A Fundamentally Different Approach Is Needed to Bring Peace to Sri Lanka
Since the 2002 ceasefire agreement, the Tigers have ruthlessly imposed their complete political domination on the north and east. These acts, along with the assassination of foreign minister Kadirgamar in August 2005 and attacks on government troops, strengthened Sinhalese hardliners. Provoking the military and Sinhala supremacist groups to lash out at Tamil civilians, has lent credence to Tiger claims that Tamils can only be safe with their own state.
Keenan argues that a fundamental shift in conceptualizing the peace process is required. It means abandoning the idea that peace will come from a sequence of confidence-building measures. The government must rein in its death squads, prevent reprisal attacks against Tamil civilians, and develop a package of constitutional reforms that will offer Tamils real rights and an effective share in power. Furthermore, the government and international donors need to engage constituencies that have been sidelined and largely excluded from the failed peace process: Muslims, non-Tiger Tamils, and minority-Sinhalese points of view.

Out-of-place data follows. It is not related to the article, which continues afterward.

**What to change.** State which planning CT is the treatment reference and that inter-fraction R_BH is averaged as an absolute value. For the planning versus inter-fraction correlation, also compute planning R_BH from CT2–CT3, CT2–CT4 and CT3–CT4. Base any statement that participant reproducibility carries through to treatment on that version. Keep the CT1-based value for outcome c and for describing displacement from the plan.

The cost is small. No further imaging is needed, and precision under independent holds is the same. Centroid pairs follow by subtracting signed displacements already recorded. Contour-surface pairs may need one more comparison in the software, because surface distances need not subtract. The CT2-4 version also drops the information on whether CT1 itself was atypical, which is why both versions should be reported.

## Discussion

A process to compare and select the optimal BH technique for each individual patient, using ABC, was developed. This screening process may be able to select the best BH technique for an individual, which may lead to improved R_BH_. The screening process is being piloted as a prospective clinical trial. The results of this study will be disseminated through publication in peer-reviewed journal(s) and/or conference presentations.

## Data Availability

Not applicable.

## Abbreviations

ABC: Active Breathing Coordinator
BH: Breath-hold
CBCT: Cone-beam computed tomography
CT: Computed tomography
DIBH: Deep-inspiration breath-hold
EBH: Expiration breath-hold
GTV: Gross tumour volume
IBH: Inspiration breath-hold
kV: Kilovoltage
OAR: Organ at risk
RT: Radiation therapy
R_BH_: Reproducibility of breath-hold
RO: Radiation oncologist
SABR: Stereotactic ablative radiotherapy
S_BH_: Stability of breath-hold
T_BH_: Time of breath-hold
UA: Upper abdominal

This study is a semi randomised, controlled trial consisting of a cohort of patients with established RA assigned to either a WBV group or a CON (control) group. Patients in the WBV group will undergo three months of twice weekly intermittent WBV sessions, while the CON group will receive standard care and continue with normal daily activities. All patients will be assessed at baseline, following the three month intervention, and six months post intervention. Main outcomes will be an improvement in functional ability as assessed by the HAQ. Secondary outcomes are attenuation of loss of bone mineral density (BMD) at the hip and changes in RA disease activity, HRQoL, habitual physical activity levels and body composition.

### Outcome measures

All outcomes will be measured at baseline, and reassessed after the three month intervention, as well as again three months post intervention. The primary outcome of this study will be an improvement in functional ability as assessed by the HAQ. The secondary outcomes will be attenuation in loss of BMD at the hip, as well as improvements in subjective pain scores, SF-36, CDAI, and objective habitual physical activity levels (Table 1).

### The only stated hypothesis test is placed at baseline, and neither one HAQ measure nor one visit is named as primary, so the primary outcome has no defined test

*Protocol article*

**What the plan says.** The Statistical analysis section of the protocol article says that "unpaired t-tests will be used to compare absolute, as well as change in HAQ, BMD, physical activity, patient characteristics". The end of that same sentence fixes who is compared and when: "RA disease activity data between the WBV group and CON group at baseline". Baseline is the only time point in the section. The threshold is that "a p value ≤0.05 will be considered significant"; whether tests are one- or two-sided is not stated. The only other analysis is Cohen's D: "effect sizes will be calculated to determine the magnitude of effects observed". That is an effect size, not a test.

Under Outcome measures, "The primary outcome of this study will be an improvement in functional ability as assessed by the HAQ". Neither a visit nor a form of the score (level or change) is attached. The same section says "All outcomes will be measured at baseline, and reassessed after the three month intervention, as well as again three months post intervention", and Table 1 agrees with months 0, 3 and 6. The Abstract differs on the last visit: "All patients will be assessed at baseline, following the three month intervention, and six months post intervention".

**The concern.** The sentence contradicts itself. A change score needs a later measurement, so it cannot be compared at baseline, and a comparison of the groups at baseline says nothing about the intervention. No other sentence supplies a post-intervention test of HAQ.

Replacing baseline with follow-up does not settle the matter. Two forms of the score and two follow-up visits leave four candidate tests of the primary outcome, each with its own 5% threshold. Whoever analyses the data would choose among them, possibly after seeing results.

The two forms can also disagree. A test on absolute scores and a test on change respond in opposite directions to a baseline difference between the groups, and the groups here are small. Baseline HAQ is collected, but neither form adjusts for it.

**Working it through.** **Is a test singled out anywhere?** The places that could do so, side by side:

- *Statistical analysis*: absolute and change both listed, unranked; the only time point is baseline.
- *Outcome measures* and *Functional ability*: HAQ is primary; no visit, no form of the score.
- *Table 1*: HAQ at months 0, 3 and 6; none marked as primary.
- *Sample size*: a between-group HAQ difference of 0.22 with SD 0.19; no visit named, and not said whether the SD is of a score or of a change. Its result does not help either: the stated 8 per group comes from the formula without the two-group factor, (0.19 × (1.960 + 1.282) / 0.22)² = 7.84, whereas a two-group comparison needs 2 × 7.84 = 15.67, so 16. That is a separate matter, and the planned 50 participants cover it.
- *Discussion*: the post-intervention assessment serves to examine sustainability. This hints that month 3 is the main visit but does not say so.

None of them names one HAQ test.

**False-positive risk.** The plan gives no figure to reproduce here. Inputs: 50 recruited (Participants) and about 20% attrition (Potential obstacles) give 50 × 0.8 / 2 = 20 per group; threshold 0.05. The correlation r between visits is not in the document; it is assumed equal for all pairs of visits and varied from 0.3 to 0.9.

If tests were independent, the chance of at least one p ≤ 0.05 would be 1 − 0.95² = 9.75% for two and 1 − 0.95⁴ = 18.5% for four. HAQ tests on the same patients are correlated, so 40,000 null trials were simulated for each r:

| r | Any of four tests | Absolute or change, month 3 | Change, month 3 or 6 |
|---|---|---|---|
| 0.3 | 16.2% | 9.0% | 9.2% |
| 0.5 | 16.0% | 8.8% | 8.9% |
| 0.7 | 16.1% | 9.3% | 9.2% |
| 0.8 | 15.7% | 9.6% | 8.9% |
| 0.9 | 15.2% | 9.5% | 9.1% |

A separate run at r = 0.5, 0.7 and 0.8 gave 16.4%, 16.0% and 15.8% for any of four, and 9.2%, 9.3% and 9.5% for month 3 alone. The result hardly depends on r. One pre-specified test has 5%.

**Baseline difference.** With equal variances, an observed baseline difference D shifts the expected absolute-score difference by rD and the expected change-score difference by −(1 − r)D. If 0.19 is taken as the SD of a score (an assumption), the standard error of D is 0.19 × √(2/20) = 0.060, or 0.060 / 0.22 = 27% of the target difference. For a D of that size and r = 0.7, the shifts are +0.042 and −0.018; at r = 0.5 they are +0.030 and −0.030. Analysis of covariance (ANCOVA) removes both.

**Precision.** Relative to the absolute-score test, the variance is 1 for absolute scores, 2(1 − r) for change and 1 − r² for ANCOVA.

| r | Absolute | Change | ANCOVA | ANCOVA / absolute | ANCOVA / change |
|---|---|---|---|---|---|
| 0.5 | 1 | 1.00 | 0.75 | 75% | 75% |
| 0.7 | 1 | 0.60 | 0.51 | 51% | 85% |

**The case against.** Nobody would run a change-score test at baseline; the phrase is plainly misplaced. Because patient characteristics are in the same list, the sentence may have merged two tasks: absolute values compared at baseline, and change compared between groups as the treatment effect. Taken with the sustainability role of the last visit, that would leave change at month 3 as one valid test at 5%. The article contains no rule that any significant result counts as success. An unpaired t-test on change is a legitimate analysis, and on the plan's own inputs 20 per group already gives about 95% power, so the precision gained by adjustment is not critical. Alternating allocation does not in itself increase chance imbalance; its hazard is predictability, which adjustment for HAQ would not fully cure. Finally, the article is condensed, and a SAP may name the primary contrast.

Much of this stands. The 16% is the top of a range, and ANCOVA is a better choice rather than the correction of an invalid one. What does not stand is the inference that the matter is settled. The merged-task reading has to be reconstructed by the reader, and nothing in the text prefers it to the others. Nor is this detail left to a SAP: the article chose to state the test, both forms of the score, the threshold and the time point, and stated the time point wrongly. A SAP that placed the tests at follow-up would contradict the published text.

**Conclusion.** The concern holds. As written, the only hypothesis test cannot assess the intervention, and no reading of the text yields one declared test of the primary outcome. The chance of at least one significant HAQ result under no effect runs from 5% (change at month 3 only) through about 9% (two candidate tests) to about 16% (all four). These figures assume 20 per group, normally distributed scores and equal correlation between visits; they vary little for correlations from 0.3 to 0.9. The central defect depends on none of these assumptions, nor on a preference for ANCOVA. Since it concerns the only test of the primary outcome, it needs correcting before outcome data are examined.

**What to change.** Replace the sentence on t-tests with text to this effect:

Keenan concludes that given the militarism and failure of imagination among political elites on all sides, Sri Lanka may well have to undergo another period of devastation before a new peace process is possible.
Alan Keenan, “Sri Lanka: Between Peace and War,” openDemocracy, 15 May 2006.